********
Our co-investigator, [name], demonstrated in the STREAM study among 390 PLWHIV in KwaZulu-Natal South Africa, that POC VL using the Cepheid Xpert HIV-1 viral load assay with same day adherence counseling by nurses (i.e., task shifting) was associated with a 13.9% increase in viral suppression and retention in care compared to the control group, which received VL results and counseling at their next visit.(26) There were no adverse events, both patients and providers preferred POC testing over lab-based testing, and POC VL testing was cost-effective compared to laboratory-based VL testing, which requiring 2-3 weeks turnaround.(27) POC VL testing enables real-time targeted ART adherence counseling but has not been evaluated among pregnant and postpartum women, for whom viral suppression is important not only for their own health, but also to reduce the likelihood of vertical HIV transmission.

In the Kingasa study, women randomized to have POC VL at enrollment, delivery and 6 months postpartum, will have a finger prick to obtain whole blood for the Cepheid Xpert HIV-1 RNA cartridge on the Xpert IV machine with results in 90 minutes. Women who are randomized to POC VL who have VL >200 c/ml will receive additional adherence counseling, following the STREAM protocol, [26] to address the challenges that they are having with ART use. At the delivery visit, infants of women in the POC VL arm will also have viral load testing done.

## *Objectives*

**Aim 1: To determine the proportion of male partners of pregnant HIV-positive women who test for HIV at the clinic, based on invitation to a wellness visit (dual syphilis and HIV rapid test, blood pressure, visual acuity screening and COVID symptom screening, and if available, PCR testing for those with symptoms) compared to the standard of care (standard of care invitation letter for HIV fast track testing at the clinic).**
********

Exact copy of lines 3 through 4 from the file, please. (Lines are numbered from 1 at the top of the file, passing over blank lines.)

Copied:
## *Objectives*

**Aim 1: To determine the proportion of male partners of pregnant HIV-positive women who test for HIV at the clinic, based on invitation to a wellness visit (dual syphilis and HIV rapid test, blood pressure, visual acuity screening and COVID symptom screening, and if available, PCR testing for those with symptoms) compared to the standard of care (standard of care invitation letter for HIV fast track testing at the clinic).**